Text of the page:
02 October 2011

"Therefore I tell you, the kingdom of God will be taken away from you and given to a people that produces the fruits of the kingdom." (v. 43)


Today's reading is an allegorical passage with a plain meaning that is not at all obscure.

The vineyard represents Israel (a common biblical image) and God is the landowner. God sends prophet after prophet to the people of Israel and all of them are treated badly. Finally, God sends his only son and that son is murdered. Jesus asks the religious leaders to speculate what sentence the servants will be given for killing the landowner's son. They reply that God will "put those wretches to a miserable death, and lease the vineyard to other tenants who will give him the produce at the harvest time" (v. 41).

Mark also narrates this same parable in his Gospel (Mark 12:1-12), but today's passage from Matthew includes an idea that Mark's account does not, that "the kingdom of God will be taken away from you and given to a people that produces the fruits of the kingdom". This is not just a fluke because Matthew has several references to 'fruits' in the original Greek text that all build toward verse 43. So what are we to make of this idea and how do we use this text?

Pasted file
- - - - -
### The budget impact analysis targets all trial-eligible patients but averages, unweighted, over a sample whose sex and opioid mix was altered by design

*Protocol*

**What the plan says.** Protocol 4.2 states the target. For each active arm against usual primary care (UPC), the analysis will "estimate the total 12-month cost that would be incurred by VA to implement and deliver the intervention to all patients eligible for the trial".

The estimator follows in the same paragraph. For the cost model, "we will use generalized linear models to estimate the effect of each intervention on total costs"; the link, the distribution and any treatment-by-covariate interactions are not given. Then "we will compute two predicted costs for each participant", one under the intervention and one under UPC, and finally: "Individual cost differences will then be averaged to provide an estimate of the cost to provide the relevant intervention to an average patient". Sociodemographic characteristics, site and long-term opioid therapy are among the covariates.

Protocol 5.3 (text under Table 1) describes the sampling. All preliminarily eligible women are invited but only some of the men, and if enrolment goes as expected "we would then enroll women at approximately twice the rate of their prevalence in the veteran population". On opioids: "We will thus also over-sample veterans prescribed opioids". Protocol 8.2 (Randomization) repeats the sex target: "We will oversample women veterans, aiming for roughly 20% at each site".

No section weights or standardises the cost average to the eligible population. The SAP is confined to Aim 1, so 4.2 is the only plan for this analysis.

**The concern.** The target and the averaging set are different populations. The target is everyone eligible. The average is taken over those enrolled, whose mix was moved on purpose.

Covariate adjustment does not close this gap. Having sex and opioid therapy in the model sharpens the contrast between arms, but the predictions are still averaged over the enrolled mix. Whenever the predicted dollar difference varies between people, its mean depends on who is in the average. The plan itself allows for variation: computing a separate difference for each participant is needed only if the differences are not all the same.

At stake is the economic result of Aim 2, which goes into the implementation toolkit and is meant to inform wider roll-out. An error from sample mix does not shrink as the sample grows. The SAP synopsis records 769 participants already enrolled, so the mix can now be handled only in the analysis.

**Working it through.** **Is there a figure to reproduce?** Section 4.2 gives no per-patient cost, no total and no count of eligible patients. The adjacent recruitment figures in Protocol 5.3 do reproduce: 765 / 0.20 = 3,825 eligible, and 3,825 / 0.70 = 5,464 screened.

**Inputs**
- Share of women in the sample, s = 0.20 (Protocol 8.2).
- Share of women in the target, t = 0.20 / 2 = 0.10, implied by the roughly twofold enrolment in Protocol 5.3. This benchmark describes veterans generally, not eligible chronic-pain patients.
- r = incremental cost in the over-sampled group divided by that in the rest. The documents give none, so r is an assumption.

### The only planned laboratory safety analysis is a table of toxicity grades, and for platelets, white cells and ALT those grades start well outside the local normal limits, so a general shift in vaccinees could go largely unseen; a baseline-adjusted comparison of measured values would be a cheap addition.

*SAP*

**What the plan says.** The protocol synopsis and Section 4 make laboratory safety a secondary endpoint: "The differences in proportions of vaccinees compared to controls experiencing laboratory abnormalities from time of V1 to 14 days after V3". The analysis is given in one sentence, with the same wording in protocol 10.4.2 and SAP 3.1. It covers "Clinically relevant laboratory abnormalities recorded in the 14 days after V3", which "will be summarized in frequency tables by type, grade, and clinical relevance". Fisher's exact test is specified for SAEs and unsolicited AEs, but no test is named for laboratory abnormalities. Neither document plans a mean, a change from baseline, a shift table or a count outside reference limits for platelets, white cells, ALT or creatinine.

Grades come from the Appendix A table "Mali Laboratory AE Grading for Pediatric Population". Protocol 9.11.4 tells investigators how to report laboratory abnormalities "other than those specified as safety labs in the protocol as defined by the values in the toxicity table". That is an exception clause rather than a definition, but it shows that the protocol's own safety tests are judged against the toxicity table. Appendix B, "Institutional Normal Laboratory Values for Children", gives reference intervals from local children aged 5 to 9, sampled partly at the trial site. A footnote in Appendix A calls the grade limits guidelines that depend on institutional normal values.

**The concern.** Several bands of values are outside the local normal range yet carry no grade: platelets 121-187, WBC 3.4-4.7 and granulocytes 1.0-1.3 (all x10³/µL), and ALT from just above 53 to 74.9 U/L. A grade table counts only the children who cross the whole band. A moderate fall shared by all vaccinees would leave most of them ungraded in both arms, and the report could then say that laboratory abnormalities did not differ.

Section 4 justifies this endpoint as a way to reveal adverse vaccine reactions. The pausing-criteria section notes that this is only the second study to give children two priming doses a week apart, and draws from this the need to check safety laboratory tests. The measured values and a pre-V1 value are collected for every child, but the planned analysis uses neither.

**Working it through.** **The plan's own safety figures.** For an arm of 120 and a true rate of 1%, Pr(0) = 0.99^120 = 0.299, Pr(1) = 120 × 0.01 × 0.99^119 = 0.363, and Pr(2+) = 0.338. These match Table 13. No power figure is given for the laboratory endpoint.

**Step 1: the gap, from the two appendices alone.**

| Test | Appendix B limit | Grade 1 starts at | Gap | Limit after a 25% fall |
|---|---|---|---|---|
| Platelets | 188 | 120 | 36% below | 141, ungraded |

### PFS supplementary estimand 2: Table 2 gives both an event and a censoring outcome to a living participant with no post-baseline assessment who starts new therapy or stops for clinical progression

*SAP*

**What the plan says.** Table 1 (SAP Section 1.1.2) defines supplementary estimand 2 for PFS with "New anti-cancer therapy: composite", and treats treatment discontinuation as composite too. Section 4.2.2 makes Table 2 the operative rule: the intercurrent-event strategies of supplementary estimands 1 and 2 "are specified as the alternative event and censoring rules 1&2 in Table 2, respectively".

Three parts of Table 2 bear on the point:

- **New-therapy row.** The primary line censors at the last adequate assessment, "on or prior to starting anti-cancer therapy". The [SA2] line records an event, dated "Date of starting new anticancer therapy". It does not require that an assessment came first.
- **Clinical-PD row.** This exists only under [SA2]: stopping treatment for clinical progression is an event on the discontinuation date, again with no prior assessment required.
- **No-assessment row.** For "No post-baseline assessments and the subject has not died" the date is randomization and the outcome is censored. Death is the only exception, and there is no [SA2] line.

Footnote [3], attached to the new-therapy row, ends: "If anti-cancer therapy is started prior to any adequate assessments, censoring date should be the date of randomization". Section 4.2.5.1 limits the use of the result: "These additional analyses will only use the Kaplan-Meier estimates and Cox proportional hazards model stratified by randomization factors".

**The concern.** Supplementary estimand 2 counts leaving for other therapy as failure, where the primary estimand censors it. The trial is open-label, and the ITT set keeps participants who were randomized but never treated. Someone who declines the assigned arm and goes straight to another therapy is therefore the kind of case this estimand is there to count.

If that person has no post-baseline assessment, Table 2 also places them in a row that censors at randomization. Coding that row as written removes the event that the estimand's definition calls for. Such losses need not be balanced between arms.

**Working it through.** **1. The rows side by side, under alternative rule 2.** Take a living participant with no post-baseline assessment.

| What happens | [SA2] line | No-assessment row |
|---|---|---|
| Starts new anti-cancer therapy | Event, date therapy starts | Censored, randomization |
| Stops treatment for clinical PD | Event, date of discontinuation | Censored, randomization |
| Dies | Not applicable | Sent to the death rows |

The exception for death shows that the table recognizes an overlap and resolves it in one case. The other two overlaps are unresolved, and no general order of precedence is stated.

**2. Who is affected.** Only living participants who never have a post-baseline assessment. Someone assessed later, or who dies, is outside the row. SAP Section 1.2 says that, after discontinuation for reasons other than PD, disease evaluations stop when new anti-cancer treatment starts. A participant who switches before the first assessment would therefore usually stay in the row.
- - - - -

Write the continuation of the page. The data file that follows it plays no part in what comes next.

At all costs, we must not employ this text in an anti-Semitic way. The sins of the servants and their leaders in this story apply equally to all of us because we share in the same human nature that rejects God's prophets and God's commandments.

So what's Matthew's concern with the fruits of the kingdom? I think that there is a hint in his previous story, the parable of the two sons (Matthew 21:28-32). The son who does his father's will despite refusing to do it is on his way to God's kingdom whereas the son who does not do his father's will, despite agreeing, is disinherited.

Not only do actions speak louder than words, they also bear testimony to what we genuinely believe. When our mouths say one thing and our actions say another, we are not bearing the fruit of our faith; in a very real way, we are captive to sin.

To Ponder

What do you think a fruitful life of faith would look like in your current life context?

If we are saved through the grace of God, why do you think we need to be concerned about the fruits that our faith produces?

Think of a time when someone's actions were inconsistent with their words; how did it make you feel about what they claimed to believe?

Bible notes author: The Revd Pam Garrud

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